PROVO — With power comes confidence, and for both men and women, such confidence often results in marital infidelity, a new study finds.
The study, to be published in an upcoming Psychological Science, found that among 1,275 Dutch professionals, those with the higher-paying, higher-ranked positions were more likely to have thought about or actually engaged in extra-marital entanglements, thanks to boosted levels of confidence.
"Infidelity is an especially serious problem when it occurs among people who hold positions of power," writes Joris Lammers, a professor in the Department of Social Psychology at Tilburg University in the Netherlands and lead author. "After all, powerful people, such as politicians or industrialists, serve as important role models and set descriptive norms for the general population to follow."
The participants, 46 percent women and 54 percent men, ranged from top management (6 percent) to junior employees (58 percent) and were all subscribers of a professional magazine when they agreed to take the online 200-question survey.
In one question, the individuals were asked to indicate on a vertical line where they saw themselves in regards to their organization's power hierarchy. Later, they were asked about infidelity - both intentions and actual occurrences.
Setting aside the 25 people who didn't answer, 329 or 26.3 percent of people admitted being unfaithful to their spouse.
Researchers also measured the individuals' confidence in their ability to attract a romantic partner through responses to statements like, "I feel confident that I would be successful if I (wanted) to seduce someone," and "I feel confident about my charms."
The data showed that both men and women who saw themselves as more powerful within the company were more likely to be unfaithful, and when researchers added in the confidence factor, the propensity for promiscuity was even stronger.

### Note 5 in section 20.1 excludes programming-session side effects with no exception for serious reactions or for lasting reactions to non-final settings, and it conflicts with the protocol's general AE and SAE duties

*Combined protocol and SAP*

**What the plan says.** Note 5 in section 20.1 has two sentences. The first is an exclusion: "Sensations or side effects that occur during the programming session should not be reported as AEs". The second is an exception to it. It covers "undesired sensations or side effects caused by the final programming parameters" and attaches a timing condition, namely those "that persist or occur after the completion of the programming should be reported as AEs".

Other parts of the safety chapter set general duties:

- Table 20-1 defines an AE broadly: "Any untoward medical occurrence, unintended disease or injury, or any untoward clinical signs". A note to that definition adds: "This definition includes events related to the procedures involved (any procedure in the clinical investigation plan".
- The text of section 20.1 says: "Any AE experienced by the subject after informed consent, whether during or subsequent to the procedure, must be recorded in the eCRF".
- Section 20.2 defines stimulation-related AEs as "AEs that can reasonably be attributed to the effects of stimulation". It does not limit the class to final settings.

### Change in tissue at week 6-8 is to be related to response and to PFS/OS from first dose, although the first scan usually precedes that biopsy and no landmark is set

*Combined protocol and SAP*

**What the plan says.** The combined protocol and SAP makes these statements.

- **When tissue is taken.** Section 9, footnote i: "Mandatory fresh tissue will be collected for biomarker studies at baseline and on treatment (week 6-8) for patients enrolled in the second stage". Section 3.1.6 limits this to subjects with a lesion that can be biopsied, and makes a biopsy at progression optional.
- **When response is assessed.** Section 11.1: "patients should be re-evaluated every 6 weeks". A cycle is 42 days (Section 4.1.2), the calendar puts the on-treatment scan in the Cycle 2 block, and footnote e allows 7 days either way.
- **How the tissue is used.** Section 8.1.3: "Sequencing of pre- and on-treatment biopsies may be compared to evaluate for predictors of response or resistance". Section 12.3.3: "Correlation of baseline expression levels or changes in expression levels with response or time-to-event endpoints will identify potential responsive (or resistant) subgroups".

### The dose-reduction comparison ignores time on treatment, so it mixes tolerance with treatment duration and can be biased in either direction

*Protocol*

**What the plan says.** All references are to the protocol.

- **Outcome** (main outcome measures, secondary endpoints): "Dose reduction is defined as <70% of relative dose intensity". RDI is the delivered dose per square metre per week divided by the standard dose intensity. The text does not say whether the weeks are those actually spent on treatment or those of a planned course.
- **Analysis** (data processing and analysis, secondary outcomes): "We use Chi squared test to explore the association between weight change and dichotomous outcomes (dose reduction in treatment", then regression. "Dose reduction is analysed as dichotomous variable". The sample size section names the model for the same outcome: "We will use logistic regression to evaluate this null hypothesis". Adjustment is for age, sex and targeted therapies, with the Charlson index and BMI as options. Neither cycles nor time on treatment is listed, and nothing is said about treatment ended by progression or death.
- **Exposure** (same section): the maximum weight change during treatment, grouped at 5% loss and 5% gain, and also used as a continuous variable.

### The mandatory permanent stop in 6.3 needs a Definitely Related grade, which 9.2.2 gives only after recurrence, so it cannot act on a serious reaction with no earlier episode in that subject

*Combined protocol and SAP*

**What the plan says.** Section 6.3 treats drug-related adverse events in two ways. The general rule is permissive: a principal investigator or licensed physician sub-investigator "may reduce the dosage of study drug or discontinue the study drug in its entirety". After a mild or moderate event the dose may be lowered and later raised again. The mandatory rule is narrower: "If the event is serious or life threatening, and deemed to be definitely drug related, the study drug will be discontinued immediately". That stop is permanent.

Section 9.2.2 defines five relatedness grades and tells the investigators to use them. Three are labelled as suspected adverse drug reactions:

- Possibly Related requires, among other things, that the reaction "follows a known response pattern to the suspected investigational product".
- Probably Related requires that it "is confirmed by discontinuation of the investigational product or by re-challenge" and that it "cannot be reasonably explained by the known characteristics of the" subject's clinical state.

"The powerful see the world, themselves, and other people in a different manner and they act in a different manner than do those who lack power," Lammers writes. "One important effect of power is that it leads people to behave more confidently toward potential partners."
What was most interesting to BYU social psychologist Robert Ridge, who was asked to comment on the study, was the type of confidence being displayed.
"They're not just saying, 'I'm more competent at what I do,' or 'I'm a better manager,'" Ridge said. "It's a different kind of confidence. It's saying, 'I could attract someone of the opposite sex because I'm a more powerful person.' It's like a sex-appeal confidence."
And while instances of confidence-fueled affairs by men may dominate the headlines, (think Tiger Woods, John Edwards or former Boeing CEO Harry Stonecipher) women are just as likely to engage in such behavior, Lammers said, though they don't occupy as many high-power positions as do men. He noted specifically the U.S. House of Representatives, where only 17 percent of legislators are women.
While the study is limited by a self-selected participant base, as well the inability to set up an experiment to actually test infidelity, it does offer insights into the driving force of power.
Lammers explained that power has a psychologically transformative effect and makes people focus more attention on those who are physically attractive. It also increases romantic approach behavior and makes people more optimistic about their perception of sexual interest shown by others.
Such behaviors and attitudes are often most pronounced when individuals work late and long hours with strangers in hotels or other anonymous locations. (Working at home is a great antidote to infidelity, Lammers points out.)
"(People must) realize that power has this corruptive effect and actively control for it," Lammers told the Deseret News. "That is, try to recognize a trap before it presents itself."
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